We took the train from the restaurant in Hiroshima about a half hour outside of the city to a port, and then crossed on a ferry to Miyajima island.
Most temples in Japan are structures, but Miyajima is different. In this case, the whole island is considered a temple. There's a temple on the island too, but in this case the island is the temple, as is the water surrounding it, so all must be treated with care (but we can, thankfully, wear our own shoes while in this temple!).
Another interesting thing about this island is it's paper-eating inhabitants: deer. Very friendly, very adorable, very aggressive deer. Arriving on the island, each person is given a map of the island. Occasionally people drop these maps and the deer will eat them. In fact, the deer will often go after the maps while people are still holding them!
We wandered through the winding roads of the temple-city and eventually arrived at the main temple on the island, right near the floating Torii gate. Now, to call it "floating" is a bit incorrect. It sits on the beach of the island and during high-tide the water rises up and gives it an illusion of floating. But during low-tide, like when we went there, the water was draining away from it and slowly the gate was more and more revealed.
Also then, of course, the temple wasn't floating either, and pools of water, moss and crustaceans could be seen in the mud below and around the temple.
In this temple there there was a fortune telling machine. To use it, you pick up a wooden tube and shake it, then put it on an angle and have a piece of wood slide out with a letter and a number on it. You then take that to a cabinet and pull out the drawer with your number and letter on it, and take out your piece of paper. I got my fortune, but had no idea what is said because it was all in Japanase!
I showed it to our tour guide, who is generally very level headed. Upon looking at it her face darkened and said "Oh no. Very bad. I don't know why so many of you are getting these." I wanted a second opinion so Luke and I went and found two young Japanese girls to help translate it. I showed it to them and they paused, laughed and pointed down as if to say "bad". By now I wanted a detailed answer, so I went back to our tour guide and this is what she said:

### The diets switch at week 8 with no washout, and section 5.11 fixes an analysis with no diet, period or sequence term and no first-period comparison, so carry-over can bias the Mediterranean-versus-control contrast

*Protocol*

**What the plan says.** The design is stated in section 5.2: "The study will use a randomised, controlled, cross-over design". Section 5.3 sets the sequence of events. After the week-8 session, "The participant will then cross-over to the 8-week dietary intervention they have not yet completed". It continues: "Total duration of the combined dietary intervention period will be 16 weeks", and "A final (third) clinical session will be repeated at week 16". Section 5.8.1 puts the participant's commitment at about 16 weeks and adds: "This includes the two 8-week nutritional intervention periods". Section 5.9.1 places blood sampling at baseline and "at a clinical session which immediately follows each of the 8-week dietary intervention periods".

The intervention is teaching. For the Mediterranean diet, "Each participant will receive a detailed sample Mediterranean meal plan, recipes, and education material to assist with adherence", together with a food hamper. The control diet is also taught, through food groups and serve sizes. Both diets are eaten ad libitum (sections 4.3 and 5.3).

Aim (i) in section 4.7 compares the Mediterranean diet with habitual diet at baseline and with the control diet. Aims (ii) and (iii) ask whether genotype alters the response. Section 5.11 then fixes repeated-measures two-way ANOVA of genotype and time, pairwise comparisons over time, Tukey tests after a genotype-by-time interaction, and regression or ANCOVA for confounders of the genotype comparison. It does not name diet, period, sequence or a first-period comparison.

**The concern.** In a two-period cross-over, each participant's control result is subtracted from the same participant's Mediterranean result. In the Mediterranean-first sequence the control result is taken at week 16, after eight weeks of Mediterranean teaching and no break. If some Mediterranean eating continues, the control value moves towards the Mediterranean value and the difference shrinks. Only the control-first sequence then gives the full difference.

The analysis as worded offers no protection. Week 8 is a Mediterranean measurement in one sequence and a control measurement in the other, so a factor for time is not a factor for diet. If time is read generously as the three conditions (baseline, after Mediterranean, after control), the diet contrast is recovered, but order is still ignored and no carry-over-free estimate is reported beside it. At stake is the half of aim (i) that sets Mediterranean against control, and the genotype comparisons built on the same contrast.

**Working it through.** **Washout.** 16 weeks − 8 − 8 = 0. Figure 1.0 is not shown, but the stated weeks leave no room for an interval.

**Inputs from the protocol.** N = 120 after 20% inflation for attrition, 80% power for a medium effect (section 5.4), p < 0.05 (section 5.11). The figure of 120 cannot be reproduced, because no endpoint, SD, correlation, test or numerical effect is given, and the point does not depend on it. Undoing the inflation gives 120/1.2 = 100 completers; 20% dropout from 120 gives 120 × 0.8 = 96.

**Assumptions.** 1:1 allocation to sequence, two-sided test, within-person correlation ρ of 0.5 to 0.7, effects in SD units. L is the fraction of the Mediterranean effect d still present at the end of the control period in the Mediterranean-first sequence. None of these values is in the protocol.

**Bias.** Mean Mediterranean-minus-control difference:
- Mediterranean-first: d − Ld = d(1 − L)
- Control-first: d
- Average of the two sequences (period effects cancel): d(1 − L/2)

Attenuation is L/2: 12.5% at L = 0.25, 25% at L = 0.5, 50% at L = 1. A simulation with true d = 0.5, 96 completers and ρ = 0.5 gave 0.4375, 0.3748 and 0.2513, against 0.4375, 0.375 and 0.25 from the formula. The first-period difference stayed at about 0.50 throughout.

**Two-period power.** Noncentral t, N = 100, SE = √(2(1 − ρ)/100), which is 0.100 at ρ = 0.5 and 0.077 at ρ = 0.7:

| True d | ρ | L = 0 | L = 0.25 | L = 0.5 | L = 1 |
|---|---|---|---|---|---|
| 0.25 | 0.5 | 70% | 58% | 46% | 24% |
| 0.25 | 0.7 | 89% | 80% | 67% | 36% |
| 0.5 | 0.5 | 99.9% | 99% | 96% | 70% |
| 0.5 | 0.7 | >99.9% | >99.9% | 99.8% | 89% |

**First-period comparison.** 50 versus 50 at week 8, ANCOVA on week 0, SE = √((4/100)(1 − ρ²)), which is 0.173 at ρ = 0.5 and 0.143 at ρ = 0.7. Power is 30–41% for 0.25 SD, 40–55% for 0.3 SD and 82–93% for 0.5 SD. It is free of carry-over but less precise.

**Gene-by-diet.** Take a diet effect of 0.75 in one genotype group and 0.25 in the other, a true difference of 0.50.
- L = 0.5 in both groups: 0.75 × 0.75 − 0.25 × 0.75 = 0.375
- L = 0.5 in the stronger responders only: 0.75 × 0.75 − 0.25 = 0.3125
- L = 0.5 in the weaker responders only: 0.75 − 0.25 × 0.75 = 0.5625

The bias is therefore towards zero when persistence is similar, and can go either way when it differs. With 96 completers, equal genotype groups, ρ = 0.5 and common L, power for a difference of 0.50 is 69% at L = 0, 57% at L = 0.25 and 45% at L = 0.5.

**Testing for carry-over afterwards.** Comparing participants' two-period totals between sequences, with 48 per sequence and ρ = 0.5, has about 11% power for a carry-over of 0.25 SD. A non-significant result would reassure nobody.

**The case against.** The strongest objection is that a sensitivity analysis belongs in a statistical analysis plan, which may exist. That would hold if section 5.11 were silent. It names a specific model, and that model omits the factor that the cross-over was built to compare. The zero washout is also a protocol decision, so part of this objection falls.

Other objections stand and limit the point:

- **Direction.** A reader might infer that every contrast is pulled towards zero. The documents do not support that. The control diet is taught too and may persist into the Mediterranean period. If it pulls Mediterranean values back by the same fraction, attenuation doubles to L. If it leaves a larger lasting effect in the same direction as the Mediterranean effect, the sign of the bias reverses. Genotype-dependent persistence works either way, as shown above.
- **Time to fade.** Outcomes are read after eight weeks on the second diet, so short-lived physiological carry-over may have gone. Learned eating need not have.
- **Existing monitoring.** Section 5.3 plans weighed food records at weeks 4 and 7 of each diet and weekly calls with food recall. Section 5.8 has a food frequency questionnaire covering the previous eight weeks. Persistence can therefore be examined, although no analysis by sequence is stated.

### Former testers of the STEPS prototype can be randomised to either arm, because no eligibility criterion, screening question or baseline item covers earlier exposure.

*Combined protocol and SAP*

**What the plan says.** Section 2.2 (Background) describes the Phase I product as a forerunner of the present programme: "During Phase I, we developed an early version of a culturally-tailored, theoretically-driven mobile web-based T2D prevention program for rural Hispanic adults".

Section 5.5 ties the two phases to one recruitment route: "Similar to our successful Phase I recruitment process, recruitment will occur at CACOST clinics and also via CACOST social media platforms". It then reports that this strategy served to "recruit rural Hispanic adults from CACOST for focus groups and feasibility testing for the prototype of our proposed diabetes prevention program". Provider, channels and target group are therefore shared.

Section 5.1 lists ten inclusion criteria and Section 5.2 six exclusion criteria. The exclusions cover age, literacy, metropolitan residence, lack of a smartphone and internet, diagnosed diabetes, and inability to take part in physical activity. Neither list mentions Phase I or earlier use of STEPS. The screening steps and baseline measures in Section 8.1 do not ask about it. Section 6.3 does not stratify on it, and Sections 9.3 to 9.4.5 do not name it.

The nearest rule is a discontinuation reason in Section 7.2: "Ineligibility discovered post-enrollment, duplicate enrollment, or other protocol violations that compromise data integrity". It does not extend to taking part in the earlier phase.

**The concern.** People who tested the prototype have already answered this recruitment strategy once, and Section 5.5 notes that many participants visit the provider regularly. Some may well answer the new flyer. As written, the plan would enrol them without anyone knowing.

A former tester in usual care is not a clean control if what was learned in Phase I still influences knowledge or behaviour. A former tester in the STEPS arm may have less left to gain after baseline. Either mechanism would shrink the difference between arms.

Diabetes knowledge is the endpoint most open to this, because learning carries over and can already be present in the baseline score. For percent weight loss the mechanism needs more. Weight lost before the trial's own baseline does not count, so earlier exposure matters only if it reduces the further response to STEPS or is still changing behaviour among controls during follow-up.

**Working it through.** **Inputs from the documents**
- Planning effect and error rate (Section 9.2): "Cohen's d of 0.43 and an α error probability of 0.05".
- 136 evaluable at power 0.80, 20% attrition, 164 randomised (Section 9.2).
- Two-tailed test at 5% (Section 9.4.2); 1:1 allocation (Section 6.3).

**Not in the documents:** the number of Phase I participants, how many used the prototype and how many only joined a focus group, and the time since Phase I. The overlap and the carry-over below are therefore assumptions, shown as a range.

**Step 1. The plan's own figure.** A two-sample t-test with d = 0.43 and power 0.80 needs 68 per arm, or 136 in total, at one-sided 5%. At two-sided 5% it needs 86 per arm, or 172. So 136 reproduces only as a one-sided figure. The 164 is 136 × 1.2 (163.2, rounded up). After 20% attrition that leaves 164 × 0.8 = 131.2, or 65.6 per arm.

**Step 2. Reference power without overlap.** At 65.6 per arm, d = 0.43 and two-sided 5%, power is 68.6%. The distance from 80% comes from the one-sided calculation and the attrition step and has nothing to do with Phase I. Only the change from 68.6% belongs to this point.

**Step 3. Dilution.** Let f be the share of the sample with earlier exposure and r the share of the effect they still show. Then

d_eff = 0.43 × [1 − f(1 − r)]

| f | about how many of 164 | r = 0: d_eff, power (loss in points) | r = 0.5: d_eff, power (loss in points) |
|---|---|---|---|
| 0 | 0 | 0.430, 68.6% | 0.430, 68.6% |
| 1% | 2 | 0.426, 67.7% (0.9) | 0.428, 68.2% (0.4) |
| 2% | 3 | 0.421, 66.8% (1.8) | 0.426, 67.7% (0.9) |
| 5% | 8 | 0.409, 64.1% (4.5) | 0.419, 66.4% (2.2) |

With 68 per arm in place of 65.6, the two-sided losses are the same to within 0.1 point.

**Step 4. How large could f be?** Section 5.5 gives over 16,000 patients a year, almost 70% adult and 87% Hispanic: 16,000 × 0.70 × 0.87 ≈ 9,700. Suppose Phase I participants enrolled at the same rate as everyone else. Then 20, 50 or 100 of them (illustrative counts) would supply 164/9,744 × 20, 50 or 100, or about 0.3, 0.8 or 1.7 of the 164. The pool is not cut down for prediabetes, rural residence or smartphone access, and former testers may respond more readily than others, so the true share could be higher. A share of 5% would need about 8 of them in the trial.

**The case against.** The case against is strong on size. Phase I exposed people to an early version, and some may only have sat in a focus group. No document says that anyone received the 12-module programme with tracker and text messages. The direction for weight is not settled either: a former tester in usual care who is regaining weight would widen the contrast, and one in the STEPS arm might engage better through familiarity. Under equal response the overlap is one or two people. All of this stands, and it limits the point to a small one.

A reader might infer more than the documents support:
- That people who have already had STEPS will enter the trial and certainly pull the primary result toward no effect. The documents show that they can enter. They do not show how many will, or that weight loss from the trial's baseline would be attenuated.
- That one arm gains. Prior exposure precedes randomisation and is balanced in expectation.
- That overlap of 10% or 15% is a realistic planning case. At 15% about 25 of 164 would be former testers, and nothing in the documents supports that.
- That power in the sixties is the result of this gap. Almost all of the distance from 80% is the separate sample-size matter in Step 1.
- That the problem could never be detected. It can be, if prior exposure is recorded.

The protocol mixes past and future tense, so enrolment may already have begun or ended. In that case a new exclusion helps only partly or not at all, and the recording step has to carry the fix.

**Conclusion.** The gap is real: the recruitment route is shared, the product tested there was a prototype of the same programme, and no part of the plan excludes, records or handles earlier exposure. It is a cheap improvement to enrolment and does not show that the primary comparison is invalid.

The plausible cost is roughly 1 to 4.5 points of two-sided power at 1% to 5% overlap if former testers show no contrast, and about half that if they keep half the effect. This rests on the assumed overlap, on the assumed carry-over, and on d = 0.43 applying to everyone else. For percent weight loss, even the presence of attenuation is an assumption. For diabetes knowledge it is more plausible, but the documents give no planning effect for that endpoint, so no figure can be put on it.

Direction: Southwest is good.
Sickness: is prolonged.
You will lose something important, only to find it again years later.
I've been waiting for somebody to arrive, but I will have them arrive too late.
Moving locations has a 50% of working out in the better.
You have a 70% of gambling incorrectly.
You will have bad luck traveling.
You will have a poor marriage.
If you go into business, it will fail.
We had a few hours to enjoy the temple before we had to go, and I spent it on the shore after my camera died from using it too much in Hiroshima. After a while I met up with some other people on my tour and joined them on the way back to the ferry. We took it back to the mainland, then took the train back to Hiroshima, and went to our hotel to clean up before supper. It was during supper I realized that they do not sell milk at restaurants in Japan. I'm used to milk in North America, so I found this very strange and it was the topic of discussion for supper.